Neighbors in southeast Fort Wayne came together in McMillen Park on Saturday to enjoy the weather, meet new neighbors, renew acquaintances, and enjoy food and music. They also shared resources for the coming summer.
The annual Community Extravaganza allowed them to find out about summer programs for kids that are offered through Fort Wayne Parks and Recreation and through nonprofits.
For the first time in its roughly nine-year history, the event was held outdoors. The weather was good for having everything outside this time, said Percinta Hunter, program office coordinator for McMillen.
“We do it every year to let them know about the programs we have and so they can sign up for the summer program,” said Andre Patterson, manager of the McMillen Park Community Center. “We do it to kind of kick-off the summer.”
“And we just like to celebrate with the community,” Patterson added.
Patterson said the McMillen Center has summer programs for children ages 5 and older, in two sessions, and offers pickleball for adults. Hunter said programs are free for kids and $1 for adult residents.
The event this year was sponsored by the McMillen Center and the Human Agricultural Cooperative. The agricultural program takes a holistic approach to working in the community and with collaboration, Simmons said. They teach kids farming but also give the food they grow to low-income families living in the community.
Besides the park sign-up tables, there was a DJ, bouncy castles, people selling arts and crafts, free hot dogs and popcorn, and nonprofits including Benchmark Human Services. Big Momma’s Kitchen gave away 400 barbecue meals, and people in programs from the McMillen Center, such as the ladies’ cardio program, gave demonstrations.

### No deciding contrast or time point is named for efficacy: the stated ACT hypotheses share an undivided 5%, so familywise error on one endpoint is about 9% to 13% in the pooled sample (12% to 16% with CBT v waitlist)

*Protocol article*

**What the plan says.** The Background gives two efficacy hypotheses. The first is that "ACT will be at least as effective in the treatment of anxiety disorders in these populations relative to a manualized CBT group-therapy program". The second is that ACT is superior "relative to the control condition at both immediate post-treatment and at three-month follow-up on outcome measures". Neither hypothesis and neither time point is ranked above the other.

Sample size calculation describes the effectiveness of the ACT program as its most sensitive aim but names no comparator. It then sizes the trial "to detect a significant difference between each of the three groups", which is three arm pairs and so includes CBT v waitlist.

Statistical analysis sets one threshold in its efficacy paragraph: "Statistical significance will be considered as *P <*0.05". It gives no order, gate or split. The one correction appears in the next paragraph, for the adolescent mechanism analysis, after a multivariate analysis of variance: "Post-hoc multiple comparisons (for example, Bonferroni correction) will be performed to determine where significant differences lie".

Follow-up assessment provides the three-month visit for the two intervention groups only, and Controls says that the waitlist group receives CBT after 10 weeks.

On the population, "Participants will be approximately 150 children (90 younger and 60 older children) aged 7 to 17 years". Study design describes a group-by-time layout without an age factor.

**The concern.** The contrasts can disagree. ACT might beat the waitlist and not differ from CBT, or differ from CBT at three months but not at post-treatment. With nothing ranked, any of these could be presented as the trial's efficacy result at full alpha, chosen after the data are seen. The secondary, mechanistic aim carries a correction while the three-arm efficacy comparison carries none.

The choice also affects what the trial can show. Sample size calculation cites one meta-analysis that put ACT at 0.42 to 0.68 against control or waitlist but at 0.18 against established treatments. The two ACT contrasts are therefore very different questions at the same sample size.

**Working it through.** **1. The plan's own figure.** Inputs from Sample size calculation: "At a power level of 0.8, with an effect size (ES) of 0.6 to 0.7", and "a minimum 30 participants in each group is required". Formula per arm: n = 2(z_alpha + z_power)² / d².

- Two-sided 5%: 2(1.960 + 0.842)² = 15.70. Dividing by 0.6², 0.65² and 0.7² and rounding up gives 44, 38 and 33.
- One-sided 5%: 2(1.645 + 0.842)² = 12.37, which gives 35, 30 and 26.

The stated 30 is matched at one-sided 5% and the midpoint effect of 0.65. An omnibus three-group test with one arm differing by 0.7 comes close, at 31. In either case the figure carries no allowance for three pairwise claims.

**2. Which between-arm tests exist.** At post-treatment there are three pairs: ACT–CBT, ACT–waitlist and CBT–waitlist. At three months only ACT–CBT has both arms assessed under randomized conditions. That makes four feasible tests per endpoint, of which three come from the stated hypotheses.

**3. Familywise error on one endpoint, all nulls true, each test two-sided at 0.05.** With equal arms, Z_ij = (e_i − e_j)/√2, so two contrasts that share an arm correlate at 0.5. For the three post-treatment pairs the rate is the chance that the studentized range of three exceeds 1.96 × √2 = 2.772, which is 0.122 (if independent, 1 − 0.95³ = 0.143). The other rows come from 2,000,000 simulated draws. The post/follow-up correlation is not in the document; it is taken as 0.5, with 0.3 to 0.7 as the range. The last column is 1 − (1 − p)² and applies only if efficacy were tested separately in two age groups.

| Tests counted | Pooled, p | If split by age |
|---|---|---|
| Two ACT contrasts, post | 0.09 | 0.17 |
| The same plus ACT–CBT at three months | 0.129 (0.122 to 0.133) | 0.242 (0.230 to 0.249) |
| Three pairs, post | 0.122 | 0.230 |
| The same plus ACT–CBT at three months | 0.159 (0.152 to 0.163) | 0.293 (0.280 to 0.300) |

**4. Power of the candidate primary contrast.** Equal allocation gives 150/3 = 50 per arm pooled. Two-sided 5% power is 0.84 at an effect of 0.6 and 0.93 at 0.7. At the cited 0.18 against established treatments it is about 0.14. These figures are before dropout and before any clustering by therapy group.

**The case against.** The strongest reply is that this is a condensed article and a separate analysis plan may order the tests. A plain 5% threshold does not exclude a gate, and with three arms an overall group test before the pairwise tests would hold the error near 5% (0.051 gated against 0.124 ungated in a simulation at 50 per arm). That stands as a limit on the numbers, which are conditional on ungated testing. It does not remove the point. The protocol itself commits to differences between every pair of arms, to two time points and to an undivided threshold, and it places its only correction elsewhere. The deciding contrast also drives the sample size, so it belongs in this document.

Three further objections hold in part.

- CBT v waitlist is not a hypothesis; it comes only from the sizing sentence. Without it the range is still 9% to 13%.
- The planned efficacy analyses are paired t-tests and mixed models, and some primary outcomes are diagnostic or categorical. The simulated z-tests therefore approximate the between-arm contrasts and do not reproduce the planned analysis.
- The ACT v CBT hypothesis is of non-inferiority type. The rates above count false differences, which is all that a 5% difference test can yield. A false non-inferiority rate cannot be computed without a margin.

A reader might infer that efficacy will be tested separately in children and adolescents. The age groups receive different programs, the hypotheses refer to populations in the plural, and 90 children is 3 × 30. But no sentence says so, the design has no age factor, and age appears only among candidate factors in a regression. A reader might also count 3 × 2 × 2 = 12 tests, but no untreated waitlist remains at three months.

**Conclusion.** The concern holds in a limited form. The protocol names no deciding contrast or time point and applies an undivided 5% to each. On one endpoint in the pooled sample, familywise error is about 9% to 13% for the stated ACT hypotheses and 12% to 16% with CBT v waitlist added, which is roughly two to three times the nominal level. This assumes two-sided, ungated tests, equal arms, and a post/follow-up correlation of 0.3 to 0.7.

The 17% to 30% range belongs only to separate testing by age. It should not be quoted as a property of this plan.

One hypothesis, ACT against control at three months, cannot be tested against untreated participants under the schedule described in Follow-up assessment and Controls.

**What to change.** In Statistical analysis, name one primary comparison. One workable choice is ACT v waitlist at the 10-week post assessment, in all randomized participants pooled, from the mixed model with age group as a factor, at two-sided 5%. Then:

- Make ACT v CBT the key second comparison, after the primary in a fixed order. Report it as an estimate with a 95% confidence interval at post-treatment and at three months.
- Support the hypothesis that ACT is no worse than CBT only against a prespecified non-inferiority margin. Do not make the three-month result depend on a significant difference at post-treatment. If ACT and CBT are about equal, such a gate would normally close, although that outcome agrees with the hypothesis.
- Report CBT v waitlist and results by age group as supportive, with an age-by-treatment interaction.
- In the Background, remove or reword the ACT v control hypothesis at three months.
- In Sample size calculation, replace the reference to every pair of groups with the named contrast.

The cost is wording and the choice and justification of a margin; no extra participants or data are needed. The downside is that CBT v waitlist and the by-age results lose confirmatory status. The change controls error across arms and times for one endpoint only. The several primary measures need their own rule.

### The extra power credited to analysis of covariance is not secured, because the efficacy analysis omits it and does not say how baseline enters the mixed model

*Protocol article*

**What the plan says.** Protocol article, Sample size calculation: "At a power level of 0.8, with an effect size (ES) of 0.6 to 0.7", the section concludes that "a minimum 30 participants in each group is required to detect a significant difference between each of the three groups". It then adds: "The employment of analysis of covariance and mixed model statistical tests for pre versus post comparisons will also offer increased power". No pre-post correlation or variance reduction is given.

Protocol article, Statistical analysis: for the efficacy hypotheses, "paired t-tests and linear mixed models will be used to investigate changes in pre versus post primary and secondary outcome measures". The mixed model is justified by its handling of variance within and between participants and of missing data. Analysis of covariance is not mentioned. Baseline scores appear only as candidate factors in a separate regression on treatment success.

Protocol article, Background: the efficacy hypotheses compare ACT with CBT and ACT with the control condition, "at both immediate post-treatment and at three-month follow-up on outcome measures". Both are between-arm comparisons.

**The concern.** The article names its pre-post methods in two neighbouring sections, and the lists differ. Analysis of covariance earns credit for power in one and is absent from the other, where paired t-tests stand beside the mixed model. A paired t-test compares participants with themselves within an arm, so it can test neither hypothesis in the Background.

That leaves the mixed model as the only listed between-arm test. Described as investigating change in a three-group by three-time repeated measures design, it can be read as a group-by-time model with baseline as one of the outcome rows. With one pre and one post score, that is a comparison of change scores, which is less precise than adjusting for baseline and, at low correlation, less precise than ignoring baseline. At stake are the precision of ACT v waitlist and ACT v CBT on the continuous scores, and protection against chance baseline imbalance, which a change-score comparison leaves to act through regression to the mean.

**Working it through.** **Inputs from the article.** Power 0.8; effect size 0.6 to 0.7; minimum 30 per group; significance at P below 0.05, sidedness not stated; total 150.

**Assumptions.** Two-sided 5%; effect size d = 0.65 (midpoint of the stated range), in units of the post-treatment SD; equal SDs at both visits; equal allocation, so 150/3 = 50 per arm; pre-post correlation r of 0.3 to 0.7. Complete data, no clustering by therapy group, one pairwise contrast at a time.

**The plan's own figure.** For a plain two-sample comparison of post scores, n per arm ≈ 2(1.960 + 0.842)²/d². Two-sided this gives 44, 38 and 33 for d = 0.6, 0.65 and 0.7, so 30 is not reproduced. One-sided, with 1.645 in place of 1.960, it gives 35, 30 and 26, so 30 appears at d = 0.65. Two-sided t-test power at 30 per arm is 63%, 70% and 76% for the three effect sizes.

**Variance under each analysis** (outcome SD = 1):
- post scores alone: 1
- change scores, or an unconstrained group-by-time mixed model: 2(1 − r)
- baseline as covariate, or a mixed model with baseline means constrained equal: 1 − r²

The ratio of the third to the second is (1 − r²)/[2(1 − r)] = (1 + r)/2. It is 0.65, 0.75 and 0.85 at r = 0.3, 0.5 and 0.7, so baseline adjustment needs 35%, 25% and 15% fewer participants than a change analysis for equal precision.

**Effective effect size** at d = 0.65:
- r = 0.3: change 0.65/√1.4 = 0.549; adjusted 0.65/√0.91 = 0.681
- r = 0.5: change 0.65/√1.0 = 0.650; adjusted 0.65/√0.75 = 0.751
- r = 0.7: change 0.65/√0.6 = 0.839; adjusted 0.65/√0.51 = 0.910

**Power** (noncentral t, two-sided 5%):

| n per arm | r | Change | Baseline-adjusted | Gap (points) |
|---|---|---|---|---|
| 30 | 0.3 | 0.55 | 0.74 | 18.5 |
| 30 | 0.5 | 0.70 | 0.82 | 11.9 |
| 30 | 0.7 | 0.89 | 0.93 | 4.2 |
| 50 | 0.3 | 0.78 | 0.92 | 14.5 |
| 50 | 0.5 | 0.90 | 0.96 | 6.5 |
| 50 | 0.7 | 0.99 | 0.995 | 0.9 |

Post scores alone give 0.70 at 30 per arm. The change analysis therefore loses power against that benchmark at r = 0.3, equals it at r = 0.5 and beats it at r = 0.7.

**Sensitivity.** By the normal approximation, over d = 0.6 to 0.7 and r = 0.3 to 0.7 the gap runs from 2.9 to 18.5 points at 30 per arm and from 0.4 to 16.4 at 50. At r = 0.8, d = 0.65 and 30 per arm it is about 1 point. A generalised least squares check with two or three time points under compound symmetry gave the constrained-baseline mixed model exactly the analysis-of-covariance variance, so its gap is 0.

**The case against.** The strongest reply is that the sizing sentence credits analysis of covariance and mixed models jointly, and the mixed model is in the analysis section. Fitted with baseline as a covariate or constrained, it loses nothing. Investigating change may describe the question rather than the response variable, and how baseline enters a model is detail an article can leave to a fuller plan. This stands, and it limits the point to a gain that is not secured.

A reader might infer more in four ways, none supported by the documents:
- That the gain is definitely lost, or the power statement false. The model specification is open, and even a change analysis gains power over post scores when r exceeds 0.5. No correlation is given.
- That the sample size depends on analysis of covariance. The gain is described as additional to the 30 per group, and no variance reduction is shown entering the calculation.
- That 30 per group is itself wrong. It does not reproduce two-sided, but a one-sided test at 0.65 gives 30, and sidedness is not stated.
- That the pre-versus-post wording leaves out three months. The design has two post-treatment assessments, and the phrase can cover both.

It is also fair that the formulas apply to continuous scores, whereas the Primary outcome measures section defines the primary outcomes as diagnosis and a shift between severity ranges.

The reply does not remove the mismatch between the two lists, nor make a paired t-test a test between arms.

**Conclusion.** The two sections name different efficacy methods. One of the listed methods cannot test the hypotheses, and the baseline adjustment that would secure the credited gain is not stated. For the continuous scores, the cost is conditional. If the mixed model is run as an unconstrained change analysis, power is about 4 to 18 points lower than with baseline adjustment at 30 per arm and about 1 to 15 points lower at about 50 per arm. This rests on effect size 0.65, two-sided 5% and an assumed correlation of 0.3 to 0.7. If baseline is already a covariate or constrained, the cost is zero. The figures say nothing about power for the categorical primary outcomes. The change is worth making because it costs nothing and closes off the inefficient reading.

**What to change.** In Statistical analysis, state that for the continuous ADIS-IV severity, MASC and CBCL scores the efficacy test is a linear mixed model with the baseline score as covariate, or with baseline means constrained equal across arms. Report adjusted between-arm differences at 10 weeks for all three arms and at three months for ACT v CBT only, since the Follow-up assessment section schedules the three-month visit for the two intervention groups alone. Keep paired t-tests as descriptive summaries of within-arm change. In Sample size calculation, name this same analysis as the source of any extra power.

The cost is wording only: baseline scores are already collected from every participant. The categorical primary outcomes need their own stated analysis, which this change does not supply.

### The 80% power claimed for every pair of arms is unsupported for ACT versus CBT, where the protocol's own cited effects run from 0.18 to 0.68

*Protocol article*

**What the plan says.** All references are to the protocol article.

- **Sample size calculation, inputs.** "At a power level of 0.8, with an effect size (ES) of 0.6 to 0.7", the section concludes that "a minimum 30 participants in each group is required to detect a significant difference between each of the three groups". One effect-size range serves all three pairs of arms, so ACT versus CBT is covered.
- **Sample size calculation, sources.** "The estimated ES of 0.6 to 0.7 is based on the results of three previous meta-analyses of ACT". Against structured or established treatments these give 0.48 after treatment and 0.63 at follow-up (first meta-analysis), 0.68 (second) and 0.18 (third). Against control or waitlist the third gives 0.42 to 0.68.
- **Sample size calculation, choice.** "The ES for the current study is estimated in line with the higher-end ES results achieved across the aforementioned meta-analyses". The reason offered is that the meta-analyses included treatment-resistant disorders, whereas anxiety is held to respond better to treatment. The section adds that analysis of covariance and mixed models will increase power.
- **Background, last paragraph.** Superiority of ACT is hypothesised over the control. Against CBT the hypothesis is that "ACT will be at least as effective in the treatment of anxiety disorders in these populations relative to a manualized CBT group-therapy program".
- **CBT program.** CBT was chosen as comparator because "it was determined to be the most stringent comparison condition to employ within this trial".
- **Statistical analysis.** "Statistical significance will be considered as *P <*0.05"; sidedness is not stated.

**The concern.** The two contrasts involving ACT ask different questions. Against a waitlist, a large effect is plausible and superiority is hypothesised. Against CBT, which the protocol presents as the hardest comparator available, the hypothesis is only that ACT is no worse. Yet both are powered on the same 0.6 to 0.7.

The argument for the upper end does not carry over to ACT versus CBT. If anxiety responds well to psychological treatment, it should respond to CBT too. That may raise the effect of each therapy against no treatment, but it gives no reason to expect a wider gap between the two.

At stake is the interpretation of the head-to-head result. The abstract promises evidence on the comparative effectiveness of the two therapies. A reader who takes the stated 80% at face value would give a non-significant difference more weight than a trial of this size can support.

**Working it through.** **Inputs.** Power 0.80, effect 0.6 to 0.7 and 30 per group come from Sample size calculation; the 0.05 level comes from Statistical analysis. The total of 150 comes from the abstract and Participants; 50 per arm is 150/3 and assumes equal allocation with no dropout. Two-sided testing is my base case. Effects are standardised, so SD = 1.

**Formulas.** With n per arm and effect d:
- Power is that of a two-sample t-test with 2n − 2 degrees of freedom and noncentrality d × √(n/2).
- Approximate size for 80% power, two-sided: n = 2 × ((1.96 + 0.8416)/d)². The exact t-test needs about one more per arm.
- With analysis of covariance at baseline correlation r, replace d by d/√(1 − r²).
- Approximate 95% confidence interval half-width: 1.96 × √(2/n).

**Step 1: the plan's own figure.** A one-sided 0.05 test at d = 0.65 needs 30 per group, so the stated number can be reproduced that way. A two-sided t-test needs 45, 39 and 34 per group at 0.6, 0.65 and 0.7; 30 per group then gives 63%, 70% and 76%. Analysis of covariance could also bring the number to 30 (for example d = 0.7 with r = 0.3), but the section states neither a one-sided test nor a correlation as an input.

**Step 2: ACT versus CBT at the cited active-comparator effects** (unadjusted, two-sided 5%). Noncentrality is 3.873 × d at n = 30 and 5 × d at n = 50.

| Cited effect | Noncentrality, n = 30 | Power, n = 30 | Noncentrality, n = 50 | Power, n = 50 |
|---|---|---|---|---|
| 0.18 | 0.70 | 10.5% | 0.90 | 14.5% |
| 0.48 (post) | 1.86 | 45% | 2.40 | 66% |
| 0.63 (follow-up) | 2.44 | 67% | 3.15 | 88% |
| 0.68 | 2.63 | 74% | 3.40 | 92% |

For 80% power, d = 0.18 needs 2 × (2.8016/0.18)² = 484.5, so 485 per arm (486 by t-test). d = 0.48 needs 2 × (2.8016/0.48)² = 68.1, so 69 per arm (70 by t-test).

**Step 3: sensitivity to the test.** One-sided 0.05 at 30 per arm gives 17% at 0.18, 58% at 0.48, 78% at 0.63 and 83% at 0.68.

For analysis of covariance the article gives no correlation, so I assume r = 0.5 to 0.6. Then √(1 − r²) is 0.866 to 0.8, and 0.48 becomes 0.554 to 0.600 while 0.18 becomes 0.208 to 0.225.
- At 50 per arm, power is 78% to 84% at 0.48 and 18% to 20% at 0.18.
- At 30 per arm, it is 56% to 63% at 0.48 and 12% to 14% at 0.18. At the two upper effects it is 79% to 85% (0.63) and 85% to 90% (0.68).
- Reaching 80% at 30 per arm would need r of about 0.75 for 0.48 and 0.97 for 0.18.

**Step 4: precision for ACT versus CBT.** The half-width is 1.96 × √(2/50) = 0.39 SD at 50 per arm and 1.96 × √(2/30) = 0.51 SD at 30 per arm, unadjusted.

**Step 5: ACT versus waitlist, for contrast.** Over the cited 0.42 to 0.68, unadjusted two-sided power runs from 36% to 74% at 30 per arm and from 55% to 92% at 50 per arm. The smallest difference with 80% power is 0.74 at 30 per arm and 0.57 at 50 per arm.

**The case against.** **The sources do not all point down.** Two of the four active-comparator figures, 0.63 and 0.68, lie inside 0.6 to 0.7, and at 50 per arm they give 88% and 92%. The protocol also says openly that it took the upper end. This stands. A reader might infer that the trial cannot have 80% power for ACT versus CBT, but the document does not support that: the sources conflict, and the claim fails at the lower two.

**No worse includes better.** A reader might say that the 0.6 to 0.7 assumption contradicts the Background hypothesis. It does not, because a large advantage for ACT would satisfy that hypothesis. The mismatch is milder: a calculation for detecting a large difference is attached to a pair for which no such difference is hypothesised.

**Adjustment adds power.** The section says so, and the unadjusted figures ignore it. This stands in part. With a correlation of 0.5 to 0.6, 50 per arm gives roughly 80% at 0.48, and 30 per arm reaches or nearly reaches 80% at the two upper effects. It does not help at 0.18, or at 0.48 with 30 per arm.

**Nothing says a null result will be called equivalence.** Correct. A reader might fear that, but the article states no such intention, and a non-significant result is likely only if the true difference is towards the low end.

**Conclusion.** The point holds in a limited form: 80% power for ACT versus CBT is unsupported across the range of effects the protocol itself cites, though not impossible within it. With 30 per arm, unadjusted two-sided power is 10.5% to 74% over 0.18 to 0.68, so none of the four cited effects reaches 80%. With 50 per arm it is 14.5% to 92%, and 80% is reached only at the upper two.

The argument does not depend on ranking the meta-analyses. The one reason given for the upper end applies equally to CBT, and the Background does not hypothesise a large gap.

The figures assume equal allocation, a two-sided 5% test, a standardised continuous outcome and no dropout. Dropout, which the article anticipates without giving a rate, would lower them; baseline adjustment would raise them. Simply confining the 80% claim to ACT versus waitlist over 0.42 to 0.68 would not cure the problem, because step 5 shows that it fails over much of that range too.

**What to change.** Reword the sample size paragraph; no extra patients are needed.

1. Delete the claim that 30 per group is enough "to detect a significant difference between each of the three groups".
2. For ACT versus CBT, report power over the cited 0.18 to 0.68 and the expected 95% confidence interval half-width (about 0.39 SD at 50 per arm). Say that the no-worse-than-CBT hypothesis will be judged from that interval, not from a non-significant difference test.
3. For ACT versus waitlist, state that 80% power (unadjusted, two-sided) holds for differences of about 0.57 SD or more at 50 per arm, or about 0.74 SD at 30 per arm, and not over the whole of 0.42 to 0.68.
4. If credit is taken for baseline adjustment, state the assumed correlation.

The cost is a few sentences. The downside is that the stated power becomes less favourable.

There were also programs that kids could sign up for, including the 23-year-old Fort Wayne Community Fishing Club.
That program teaches kids how to camp, how to fish and how to play chess, said John Holder, vice president of the Community Fishing Club. This year, the kids will also learn to tie fishing ties.
The event provides good engagement with the community for programs, said Torrez Golden, who was promoting Moneyball 3-on-3 basketball as CEO of Rezzlife Entertainment. It’s “face-to-face instead of digital,” he said.
Trealla Taylor, 11, has been coming to the community center for about seven years, and this year he worked the popcorn machine in the afternoon.
“It’s good for the community,” Taylor said.
The event is a chance for families to enjoy themselves, said Wilma Harris, who lives across the street from the park and has come to every Community Extravaganza. She looks forward to the annual event.
Harris said it’s good because of “all the reactions, all the trucks, all the free food and kids enjoying themselves.”
This was the first extravaganza that Nicholas Ricos attended, and he was meeting his neighbors. “It’s good that everybody’s enjoying themselves,” he said.
Batonica Tembo said, “It’s really good for kids to come out and play.” She was also there for the first time, bringing her 3-year-old niece, Azoria Johnson, and meeting people.
Marcus Mitchell Sr. has attended for seven years and called the event a peaceful time. It’s good “so we can get to know each other,” he said.
Money raised through the vendors will go toward the Human Agricultural Cooperative’s program to offer 10 scholarships of $1,000 each to graduating high school seniors.
“We partnered with them to start the scholarships,” said Ty Simmons of the Human Agricultural Cooperative.
Those interested in the scholarship for a high school senior or in donating to the scholarship fund can contact Simmons at email@example.com.